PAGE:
I received an advanced reading copy of this book courtesy of the publisher via a GoodReads contest. I’ve heard of Alexander McCall Smith’s works but I’ve never read any of his stuff (though I’ve heard good things of his work). This is a standalone novel and the premise sounded interesting so I greatly looked forward to reading this novel. This book will be available on June 11.

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Review: The Glass Room

Posted 17 April, 2013 by Lianne in Books / 2 Comments

The Glass Room
By: Simon Mawer
Format: Paperback; my copy

Honeymooners Viktor and Liesel Landauer are filled with the optimism and cultural vibrancy of central Europe of the 1920s when they meet modernist architect Rainer von Abt. He builds for them a home to embody their exuberant faith in the future, and the Landauer House becomes an instant masterpiece. Viktor and Liesel, a rich Jewish mogul married to a thoughtful, modern gentile, pour all of their hopes for their marriage and budding family into their stunning new home, filling it with children, friends, and a generation of artists and thinkers eager to abandon old-world European style in favor of the new and the avant-garde. But as life intervenes, their new home also brings out their most passionate desires and darkest secrets. As Viktor searches for a warmer, less challenging comfort in the arms of another woman, and Liesel turns to her wild, mischievous friend Hana for excitement, the marriage begins to show signs of strain. The radiant honesty and idealism of 1930 quickly evaporate beneath the storm clouds of World War II. As Nazi troops enter the country, the family must leave their old life behind and attempt to escape to America before Viktor’s Jewish roots draw Nazi attention, and before the family itself dissolves.

As the Landauers struggle for survival abroad, their home slips from hand to hand, from Czech to Nazi to Soviet possession and finally back to the Czechoslovak state, with new inhabitants always falling under the fervent and unrelenting influence of the Glass Room. Its crystalline perfection exerts a gravitational pull on those who know it, inspiring them, freeing them, calling them back, until the Landauers themselves are finally drawn home to where their story began.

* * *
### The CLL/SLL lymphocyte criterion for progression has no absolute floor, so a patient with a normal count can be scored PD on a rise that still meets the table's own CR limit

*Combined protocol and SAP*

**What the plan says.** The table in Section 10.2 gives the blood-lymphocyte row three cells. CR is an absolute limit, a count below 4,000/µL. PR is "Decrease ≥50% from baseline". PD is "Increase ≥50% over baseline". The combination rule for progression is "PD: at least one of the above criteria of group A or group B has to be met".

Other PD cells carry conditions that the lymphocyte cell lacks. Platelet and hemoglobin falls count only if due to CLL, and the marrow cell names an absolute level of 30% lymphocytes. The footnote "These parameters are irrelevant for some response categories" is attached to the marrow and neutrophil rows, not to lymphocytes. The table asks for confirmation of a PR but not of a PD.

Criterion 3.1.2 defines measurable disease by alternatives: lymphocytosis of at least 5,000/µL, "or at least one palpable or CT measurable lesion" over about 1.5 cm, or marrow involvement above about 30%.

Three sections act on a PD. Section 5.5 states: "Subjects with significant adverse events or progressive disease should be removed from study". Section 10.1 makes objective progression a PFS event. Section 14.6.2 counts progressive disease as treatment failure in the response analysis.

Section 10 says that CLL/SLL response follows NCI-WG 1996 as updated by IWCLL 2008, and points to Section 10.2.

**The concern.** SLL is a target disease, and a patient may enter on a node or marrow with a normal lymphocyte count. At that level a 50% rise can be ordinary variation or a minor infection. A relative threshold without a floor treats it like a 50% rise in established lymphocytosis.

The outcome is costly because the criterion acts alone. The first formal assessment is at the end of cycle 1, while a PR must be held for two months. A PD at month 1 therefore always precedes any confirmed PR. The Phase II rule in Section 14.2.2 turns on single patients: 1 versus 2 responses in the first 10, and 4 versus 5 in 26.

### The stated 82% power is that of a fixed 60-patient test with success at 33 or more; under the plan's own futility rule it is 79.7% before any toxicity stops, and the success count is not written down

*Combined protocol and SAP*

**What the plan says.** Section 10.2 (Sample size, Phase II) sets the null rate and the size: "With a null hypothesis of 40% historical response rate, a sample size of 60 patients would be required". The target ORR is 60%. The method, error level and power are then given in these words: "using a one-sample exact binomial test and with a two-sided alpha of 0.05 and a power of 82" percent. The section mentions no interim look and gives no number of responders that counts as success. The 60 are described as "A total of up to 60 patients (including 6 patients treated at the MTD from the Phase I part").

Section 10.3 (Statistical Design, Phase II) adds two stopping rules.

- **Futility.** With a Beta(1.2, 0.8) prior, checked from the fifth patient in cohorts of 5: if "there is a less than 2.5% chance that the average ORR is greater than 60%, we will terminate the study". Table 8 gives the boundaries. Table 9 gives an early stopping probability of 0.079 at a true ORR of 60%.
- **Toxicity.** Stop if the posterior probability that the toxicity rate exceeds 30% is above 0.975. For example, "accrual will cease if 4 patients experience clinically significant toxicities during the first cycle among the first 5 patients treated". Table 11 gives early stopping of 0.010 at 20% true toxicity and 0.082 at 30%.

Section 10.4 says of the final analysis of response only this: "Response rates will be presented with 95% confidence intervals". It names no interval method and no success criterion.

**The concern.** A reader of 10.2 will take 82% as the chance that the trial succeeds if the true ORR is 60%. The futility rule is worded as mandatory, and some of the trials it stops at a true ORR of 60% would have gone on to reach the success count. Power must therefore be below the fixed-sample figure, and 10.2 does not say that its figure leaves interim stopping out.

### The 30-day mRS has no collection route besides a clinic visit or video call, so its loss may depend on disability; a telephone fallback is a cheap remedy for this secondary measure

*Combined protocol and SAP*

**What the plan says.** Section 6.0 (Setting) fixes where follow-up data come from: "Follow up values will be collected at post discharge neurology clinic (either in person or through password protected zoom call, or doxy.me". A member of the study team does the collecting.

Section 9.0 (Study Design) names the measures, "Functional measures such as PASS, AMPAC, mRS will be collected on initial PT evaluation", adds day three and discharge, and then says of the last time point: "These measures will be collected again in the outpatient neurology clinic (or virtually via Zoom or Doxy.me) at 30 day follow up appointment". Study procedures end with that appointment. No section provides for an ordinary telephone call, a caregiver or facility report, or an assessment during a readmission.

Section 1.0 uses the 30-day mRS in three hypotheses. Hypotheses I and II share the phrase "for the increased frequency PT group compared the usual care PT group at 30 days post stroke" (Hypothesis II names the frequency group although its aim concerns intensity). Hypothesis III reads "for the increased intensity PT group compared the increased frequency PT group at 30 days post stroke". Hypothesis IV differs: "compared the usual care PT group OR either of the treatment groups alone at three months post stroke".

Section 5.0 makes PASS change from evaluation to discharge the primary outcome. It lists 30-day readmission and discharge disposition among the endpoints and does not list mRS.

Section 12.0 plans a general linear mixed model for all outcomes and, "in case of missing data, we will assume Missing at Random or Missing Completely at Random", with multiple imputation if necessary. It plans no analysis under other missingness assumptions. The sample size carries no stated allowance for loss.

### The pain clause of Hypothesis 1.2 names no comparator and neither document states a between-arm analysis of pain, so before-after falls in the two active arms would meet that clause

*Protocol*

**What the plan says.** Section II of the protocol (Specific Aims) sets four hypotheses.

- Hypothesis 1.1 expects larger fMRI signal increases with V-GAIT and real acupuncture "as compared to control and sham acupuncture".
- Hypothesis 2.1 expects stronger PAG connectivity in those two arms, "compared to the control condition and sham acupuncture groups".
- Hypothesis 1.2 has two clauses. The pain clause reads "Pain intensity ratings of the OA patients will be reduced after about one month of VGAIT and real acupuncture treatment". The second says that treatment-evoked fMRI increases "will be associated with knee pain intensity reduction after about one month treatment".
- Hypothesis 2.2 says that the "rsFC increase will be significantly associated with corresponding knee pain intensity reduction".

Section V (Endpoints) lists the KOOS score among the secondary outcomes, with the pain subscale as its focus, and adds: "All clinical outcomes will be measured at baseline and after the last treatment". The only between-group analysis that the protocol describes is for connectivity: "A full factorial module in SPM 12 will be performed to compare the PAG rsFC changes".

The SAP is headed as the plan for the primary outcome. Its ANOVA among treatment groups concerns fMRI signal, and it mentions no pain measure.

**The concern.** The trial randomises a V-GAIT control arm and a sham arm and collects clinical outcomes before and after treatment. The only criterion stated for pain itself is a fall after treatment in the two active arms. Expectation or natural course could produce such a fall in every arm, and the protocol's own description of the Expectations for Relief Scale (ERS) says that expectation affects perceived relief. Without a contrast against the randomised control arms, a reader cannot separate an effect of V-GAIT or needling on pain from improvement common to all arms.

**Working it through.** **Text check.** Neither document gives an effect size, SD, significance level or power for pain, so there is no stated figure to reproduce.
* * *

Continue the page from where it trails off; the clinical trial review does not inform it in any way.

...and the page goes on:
I mentioned it here and there but for the past few years I’ve been trying to keep track of the longlists and shortlists of some of the major book prizes. The 2009 shortlist for the Man Booker Prize seemed like an interesting year; I enjoyed reading Sarah Waters’ The Little Stranger (been meaning to re-read it) and Hilary Mantel’s Wolf Hall (commentary). The premise of this novel caught my attention so I decided to check it out. Contains some minor spoilers ahead!

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Review: The Prague Cemetery

Posted 6 February, 2013 by Lianne in Books / 0 Comments

The Prague Cemetery
By: Umberto Eco

19th-century Europe—from Turin to Prague to Paris—abounds with the ghastly and the mysterious. Conspiracies rule history. Jesuits plot against Freemasons. Italian republicans strangle priests with their own intestines. French criminals plan bombings by day and celebrate Black Masses at night. Every nation has its own secret service, perpetrating forgeries, plots, and massacres. From the unification of Italy to the Paris Commune to the Dreyfus Affair to The Protocols of the Elders of Zion, Europe is in tumult and everyone needs a scapegoat. But what if, behind all of these conspiracies both real and imagined, lay one lone man? What if that evil genius created its most infamous document?

This is the second book I’ve read by Umberto Eco. I read The Name of the Rose a few years ago but have been meaning to re-read it; I don’t think I quite appreciated the depth and scope of the novel the first time around. Anyways, I picked up this novel because the premise sounded intriguing–the 19th century indeed was a period fraught with all sorts of upheavals and turnovers–and knowing now what to expect form an Eco novel, I was prepared to exercise a bit of brain power to understand the novel. Contains some spoilers ahead!